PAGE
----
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Anna Haag and her Secret Diary of the Second World War

A Democratic German Feminist’s Response to the Catastrophe of National Socialism

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Edward Timms

How was it possible for a well-educated nation to support a regime that made it a crime to think for yourself? This was the key question for the Stuttgart-based author Anna Haag (1888–1982), the democratic feminist whose anti-Nazi diaries are analysed in this book. Like Victor Klemperer, she deconstructed German political propaganda day by day, giving her critique a gendered focus by challenging the ethos of masculinity that sustained the Nazi regime. This pioneering study interprets her diaries, secretly written in twenty notebooks now preserved at the Stuttgart City Archive, as a fascinating source for the study of everyday life in the Third Reich. The opening sections sketch the paradigms that shaped Haag’s creativity, analysing the impact of the First World War and the feminist and pacifist commitments that influenced her literary and journalistic writings. Extensive quotations from the diaries are provided, with English translations, to illustrate her responses to the cataclysms that followed the rise of Hitler, from the military conquests and Jewish deportations to the devastation of strategic bombing. The book concludes with a chapter that traces the links between Haag’s critique of military tyranny and her contribution to post-war reconstruction.
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Chapter 3: Republican Values, Female Agency and the International Peace Campaign

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CHAPTER 3

Republican Values, Female Agency and the International Peace Campaign

It was the spring of 1919 by the time the Haags had completed the arduous journey home from Bucharest. As a young couple with an educational mission they now faced new challenges, for there was no consensus about the lessons to be learnt from the war. In Württemberg, fortunately, the outbreak of peace proved less chaotic than in other regions, although there were food shortages accompanied by civil strife. Revolution in Berlin, leading to the proclamation of the Republic, forced Kaiser Wilhelm II to flee to his estate in the Netherlands on 9 November 1918, leaving the other German crowned heads with no option but to abdicate. In Stuttgart, too, the red flag was raised over the royal palace, but it was not until 30 November that King Wilhelm II of Württemberg renounced his throne. Having been a respected constitutional monarch he received a state pension, living out his days in rural seclusion until his death in October 1921.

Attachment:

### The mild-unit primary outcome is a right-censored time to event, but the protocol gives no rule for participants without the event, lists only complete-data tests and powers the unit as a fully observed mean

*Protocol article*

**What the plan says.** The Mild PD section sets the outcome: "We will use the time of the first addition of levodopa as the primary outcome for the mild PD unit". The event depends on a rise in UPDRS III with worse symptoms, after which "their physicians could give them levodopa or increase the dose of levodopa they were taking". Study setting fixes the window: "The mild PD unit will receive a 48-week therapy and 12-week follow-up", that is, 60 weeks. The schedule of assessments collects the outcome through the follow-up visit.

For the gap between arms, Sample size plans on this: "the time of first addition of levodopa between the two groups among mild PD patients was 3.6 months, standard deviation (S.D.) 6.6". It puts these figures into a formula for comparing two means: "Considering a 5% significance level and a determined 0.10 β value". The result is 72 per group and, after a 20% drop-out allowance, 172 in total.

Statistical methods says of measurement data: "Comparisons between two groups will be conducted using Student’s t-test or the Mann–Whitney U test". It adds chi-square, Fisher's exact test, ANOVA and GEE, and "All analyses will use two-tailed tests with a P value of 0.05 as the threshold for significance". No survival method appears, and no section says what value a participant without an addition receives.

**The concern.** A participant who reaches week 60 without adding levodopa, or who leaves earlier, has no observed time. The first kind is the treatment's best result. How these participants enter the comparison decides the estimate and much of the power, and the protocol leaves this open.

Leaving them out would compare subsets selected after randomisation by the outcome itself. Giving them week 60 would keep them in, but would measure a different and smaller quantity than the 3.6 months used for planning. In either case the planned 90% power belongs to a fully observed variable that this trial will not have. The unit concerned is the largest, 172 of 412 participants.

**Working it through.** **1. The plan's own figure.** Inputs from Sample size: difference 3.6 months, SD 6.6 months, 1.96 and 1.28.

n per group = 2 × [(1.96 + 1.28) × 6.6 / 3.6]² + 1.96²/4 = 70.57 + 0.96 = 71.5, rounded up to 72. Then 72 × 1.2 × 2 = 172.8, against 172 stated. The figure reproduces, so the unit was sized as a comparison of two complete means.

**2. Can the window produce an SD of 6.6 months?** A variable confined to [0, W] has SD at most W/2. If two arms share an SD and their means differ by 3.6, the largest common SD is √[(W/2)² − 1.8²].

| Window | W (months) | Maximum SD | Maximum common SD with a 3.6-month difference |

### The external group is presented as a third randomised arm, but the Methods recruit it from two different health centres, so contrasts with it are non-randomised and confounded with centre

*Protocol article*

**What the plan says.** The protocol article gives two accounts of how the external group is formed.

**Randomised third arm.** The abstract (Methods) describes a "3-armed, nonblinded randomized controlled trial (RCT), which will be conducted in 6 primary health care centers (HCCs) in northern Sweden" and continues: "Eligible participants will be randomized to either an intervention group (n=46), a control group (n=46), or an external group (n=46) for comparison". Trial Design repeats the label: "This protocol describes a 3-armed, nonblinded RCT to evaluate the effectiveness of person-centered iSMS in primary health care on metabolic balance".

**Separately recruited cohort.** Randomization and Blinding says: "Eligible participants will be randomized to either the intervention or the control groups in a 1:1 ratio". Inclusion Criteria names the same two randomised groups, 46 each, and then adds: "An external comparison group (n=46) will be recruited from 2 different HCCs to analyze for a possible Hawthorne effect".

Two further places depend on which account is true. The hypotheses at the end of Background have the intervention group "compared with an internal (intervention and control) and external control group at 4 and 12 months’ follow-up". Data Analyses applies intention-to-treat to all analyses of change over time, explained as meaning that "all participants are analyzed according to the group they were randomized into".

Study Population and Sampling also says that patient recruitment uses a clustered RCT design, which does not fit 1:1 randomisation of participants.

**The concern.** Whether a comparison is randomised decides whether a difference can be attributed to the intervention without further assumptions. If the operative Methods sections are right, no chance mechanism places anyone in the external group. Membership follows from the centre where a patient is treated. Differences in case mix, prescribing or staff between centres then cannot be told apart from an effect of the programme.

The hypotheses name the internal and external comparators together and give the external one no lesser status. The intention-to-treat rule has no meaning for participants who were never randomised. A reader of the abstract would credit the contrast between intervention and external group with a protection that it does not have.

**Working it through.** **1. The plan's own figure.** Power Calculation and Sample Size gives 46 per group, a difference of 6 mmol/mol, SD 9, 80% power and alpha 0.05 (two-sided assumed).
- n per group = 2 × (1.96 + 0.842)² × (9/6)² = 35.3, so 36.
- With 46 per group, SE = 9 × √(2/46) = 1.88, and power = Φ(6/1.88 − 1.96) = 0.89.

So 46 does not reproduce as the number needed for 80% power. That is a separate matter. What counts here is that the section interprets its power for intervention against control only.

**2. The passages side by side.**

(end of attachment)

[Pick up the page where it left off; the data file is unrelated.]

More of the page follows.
The new Württemberg constitution approved in April 1919 created relative stability at a time when neighbouring Bavaria was gripped by revolution and counter-revolution. In Stuttgart, under the leadership of the Social Democratic Party (SPD), which the Haags supported, the situation remained calm. Reform of the suffrage meant that women were now entitled to vote, and Württemberg benefitted from having a democratically elected regional government, the Landtag. A...

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